One high schooler shared her struggle with depression and anxiety.

Another about grief and loss.

One talked about turning her back on God, the way He sought her, and the joy she's found in returning to Him.

A 6th grader spoke about taking a stand and choosing to believe in God even when her friends and teachers try to tell her He doesn't exist. 

Getting Perspective 30,000 Feet In the Air

Getting Perspective 30,000 Feet In the Air

Sometimes, I need a little perspective. Because when I'm immersed in the details of planning, creating, teaching, and making music, it's easy to lose sight of the bigger picture. And sometimes, it takes getting to 30,000 feet above the earth to get the perspective I crave.

.  .  .  .  .

A few weeks ago, SD and I flew south to sunny FL. He had a composition residency (rehearsals, presentation, and two premieres), I had a visit with church music friends (choir rehearsal, duet practice, and three services). 

We packed our bathing suits, new books, and clothes we haven't worn since last summer, and left our new home nestled in two feet of fluffy white snow.

The airport was quiet as we navigated to our gate, sandwiches from Au Bon Pain in hand. We nestled into our seats and I looked out the window (because SD always lets me have the window seat) at the grey morning sky.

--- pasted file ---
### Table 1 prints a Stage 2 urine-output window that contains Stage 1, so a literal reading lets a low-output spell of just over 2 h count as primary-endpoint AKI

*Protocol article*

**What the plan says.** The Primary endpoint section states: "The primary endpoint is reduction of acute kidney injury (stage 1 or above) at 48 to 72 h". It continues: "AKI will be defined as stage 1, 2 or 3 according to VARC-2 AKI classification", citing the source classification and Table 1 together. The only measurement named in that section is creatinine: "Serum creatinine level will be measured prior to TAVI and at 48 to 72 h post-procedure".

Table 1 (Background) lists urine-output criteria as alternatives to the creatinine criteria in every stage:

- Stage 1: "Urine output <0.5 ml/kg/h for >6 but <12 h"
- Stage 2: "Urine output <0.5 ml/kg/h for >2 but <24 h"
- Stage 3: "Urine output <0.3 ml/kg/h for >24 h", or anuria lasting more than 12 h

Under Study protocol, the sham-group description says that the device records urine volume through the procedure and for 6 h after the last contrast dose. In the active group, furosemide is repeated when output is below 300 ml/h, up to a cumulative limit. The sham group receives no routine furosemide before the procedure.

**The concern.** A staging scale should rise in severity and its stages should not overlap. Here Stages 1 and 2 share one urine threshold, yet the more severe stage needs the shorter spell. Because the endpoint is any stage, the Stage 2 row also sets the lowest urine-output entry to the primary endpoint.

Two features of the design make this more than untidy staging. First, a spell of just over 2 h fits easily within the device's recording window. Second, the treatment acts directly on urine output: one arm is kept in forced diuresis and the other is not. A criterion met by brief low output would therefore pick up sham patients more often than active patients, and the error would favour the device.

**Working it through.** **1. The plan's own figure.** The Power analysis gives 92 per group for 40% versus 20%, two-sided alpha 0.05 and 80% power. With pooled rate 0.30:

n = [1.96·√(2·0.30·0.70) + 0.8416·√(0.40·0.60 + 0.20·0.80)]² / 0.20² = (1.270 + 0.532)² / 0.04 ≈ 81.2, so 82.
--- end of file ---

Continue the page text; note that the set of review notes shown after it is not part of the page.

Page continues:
2015: A Year in Review

2015: A Year in Review

Happy New Year's Eve, y'all! 2015 was a whirlwind for us - so many big changes! It's pretty amazing to think back to this time last year and see how far we've come and how much has happened. Here's a look back on one of our biggest years yet:

We visited NYC twice - once with SD's parents to see "Lion King" on Broadway, and then again a few weeks later for the Chamber Music America conference. This was the first time I ever stayed overnight in the City and I actually felt like I knew my way around the Times Square area by the time we left!

In February, we went cross-country skiing and snow-shoeing for the first time at a nearby park (rentals were only $3/person!). I started my dissertation research (eight weeks long) and we had the opportunity to see the St. Olaf Choir in concert - amazing!

Thankful

Thankful

Thanksgiving.

It's that time of the year when people seem to become a bit more intentional about counting their blessings and naming things they're thankful for. A time when people gather together from near and far to share a special meal around the table. A time when people google things like "how to cook a turkey" and "watch macy's parade online" (No? Am I the only one?).

Maybe it's the time of year, or maybe it's a response to the chaos of life the past few months, but I find myself needing to take a step back, needing to create space for thankfulness. Eugene Peterson said it best:

"We stop, whether by choice or through circumstance, so that we can be alert and attentive and receptive to what God is doing in and for us, in and for others, on the way. We wait for our souls to catch up with our bodies." -Eugene Peterson, The Jesus Way